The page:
Video: Head of Barilla pasta apologises after saying he ‘would never feature an ad with a gay family’

Illustrated rainbow pride flag on a white background.

The president of Italian pasta company Barilla has issued a video apology onto Facebook after falling under controversy for saying he would never sanction an advert featuring a gay family.

Guido Barilla came under fire last week, after he said: “I would never make a spot with a homosexual family. Not out of a lack of respect but because I don’t see it like they do. (My idea of) family is a classic family where the woman has a fundamental role.”

Following the outspoken remarks, Labour MEP Michael Cashman called for a boycott of the brand, which is readily available in UK stores.

In Mr Barilla’s recent Facebook apology, however, he insists that he has always treated everyone equally and fairly.

He said: “Through my entire life I have always respected every person I’ve met, including gays and their families, without any distinction. I’ve never discriminated against anyone.”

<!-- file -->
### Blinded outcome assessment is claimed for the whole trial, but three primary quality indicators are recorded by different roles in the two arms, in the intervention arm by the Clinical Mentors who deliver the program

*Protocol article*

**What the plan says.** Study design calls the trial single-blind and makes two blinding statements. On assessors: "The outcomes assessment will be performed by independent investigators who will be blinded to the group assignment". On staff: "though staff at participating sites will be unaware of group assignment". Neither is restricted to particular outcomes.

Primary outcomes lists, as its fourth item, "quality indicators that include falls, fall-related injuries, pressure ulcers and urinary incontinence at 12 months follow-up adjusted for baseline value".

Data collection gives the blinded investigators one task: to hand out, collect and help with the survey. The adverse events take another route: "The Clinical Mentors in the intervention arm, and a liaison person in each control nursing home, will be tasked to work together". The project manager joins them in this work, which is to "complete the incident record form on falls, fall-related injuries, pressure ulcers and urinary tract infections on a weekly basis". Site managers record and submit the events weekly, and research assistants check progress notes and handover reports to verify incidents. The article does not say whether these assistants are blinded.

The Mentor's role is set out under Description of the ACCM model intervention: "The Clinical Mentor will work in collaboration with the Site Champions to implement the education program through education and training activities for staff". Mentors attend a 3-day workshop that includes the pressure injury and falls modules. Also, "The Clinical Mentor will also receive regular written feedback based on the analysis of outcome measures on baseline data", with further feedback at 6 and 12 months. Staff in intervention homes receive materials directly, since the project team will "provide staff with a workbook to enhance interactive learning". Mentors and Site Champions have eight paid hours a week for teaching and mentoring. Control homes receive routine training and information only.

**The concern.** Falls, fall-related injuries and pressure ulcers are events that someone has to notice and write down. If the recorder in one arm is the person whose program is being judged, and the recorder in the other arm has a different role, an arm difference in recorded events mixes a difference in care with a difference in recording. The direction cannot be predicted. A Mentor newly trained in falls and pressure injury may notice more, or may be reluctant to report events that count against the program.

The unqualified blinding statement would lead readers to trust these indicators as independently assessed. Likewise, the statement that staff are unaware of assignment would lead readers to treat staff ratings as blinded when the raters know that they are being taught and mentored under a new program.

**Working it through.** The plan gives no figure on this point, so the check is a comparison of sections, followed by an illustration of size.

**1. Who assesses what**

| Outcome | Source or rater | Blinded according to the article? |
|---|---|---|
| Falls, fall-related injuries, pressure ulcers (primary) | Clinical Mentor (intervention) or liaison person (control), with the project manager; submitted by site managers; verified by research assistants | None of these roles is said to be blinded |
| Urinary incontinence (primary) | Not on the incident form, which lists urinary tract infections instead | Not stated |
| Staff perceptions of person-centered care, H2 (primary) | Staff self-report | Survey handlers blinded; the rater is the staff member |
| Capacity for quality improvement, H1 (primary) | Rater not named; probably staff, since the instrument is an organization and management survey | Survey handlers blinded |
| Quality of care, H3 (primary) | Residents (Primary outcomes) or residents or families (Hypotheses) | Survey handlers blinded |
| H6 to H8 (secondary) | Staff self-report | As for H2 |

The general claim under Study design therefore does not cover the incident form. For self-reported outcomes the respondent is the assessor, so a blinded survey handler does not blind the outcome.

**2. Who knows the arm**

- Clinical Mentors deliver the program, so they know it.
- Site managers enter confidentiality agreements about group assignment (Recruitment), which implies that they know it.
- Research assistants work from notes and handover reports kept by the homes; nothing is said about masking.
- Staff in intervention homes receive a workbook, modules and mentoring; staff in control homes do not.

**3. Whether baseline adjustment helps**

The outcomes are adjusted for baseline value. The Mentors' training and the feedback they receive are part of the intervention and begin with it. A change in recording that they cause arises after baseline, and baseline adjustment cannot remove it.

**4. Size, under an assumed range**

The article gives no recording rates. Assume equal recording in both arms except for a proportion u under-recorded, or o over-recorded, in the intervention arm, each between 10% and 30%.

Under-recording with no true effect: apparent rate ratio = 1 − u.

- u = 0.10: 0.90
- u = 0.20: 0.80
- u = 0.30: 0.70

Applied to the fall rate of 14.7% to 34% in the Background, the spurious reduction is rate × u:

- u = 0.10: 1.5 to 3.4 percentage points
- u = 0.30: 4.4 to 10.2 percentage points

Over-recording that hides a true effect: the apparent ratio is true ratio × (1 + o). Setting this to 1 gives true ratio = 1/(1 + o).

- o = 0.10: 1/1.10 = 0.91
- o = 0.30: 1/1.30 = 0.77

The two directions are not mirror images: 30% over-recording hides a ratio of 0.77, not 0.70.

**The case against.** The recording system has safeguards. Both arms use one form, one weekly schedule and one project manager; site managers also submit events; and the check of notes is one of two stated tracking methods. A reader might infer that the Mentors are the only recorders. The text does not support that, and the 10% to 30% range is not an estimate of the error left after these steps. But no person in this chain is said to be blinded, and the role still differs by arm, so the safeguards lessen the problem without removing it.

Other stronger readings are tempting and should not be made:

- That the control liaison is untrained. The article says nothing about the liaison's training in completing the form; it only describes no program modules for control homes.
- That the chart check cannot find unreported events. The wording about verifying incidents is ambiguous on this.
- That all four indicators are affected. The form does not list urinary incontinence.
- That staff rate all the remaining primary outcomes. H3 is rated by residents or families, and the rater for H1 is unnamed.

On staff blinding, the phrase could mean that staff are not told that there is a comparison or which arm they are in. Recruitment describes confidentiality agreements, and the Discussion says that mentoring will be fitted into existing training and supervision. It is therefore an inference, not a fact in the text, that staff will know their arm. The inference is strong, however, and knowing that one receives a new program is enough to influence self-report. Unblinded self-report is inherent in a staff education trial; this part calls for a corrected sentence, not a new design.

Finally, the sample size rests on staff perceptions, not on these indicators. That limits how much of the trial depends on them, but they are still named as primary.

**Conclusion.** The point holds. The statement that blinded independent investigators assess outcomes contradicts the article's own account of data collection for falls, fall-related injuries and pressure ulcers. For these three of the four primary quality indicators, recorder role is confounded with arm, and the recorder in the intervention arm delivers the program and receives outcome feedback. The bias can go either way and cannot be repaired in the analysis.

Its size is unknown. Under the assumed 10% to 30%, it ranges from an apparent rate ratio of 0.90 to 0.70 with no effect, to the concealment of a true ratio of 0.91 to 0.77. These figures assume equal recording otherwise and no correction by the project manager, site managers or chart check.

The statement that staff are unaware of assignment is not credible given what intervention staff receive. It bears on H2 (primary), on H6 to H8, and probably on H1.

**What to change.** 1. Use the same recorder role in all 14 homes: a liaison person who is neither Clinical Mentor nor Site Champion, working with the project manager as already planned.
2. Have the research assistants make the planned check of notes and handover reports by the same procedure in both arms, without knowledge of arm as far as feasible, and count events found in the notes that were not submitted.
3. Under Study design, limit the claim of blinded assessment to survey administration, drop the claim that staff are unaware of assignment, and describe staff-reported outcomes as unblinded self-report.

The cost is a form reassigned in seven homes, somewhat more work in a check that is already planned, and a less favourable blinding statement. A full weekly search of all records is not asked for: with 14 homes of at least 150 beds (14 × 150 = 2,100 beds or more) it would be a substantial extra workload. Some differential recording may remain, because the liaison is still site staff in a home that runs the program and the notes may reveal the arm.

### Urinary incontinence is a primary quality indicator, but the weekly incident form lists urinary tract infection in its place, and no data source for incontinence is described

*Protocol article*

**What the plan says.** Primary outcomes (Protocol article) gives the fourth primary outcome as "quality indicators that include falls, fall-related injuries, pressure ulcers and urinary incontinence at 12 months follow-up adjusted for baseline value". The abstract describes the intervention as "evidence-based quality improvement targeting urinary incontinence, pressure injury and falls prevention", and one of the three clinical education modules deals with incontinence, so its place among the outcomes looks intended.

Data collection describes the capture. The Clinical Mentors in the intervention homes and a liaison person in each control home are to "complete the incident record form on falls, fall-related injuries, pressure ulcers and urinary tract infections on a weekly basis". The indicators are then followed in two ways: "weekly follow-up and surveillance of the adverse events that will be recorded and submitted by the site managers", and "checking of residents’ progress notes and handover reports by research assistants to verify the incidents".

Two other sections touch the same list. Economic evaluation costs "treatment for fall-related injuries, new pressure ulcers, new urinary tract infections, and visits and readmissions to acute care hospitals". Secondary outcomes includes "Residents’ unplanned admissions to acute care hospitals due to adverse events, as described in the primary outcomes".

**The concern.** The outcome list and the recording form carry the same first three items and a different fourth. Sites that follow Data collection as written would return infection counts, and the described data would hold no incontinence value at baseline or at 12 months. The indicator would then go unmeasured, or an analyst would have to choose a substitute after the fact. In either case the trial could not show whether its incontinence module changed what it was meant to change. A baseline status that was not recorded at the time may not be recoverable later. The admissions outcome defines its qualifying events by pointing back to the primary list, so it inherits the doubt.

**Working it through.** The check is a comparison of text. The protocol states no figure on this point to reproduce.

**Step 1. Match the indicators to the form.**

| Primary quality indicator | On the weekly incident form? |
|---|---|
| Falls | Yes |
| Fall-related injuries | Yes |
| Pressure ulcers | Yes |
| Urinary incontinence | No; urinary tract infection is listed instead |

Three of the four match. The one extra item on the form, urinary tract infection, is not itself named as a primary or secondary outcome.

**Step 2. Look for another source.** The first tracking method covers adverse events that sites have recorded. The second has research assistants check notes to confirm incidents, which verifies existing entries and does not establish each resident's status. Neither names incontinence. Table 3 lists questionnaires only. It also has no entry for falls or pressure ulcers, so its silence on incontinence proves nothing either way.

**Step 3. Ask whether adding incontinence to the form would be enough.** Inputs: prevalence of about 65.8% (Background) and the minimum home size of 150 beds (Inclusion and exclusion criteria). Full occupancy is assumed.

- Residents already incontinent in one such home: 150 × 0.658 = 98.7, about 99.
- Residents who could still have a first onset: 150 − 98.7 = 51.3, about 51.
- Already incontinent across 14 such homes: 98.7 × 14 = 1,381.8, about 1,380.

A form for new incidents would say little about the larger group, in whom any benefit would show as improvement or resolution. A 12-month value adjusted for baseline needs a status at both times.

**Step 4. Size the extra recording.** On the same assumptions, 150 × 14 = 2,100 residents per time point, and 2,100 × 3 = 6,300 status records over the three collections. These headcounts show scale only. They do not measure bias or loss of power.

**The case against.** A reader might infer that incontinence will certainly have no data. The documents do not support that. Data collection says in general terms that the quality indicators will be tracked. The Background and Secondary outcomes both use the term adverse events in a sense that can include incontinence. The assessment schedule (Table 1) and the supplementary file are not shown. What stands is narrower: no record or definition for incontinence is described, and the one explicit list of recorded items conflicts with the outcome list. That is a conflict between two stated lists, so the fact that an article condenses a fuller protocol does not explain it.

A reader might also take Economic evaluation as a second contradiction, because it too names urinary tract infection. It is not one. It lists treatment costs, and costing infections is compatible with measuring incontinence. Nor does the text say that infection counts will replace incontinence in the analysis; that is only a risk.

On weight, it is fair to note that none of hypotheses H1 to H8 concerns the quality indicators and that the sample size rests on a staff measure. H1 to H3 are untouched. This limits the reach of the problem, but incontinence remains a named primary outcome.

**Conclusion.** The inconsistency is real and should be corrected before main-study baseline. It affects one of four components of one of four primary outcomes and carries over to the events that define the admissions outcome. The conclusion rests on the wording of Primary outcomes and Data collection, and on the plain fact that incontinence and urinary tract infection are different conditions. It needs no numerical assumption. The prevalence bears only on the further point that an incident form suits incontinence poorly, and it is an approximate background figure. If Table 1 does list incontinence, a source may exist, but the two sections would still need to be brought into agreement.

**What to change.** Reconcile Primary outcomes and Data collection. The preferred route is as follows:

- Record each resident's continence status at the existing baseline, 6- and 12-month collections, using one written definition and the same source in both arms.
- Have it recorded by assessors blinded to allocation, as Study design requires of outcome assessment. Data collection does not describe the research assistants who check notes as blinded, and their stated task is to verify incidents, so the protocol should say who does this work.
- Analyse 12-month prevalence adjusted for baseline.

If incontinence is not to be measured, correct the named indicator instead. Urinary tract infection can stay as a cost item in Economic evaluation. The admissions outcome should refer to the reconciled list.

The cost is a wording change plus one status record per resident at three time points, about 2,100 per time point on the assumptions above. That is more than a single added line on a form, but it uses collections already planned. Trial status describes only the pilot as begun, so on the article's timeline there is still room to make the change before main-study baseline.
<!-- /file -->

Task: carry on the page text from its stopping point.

He added: “I have heard the countless reactions across the world to my words, which have depressed and saddened me.

“It is clear that I have a lot to learn about the lively debate concerning the evolution of the family.”

The video ends with Mr Barilla promising to meet with group representatives.

As well as UK boycotts, Barilla faced widespread criticism from LGBT campaigners and also from several politicians in Italy.

“Here we have another example of homophobia, Italian style,” said Alessandro Zan, an MP with the left-wing SEL party. “I’m boycotting Barilla and I invite other MPs…to do the same. I’ve already changed pasta brands. Barilla is terrible quality”.

The hashtag #boicottabarilla (boycottbarilla) has since been trending on Twitter.

Attempting to play-down his original remarks, Guido Barilla previously said: “With reference to statements made yesterday, I apologise if my words have generated controversy or misunderstanding, or if they have hurt the sensibilities of some people. In the interview I simply wanted to highlight the central role of the woman in the family.”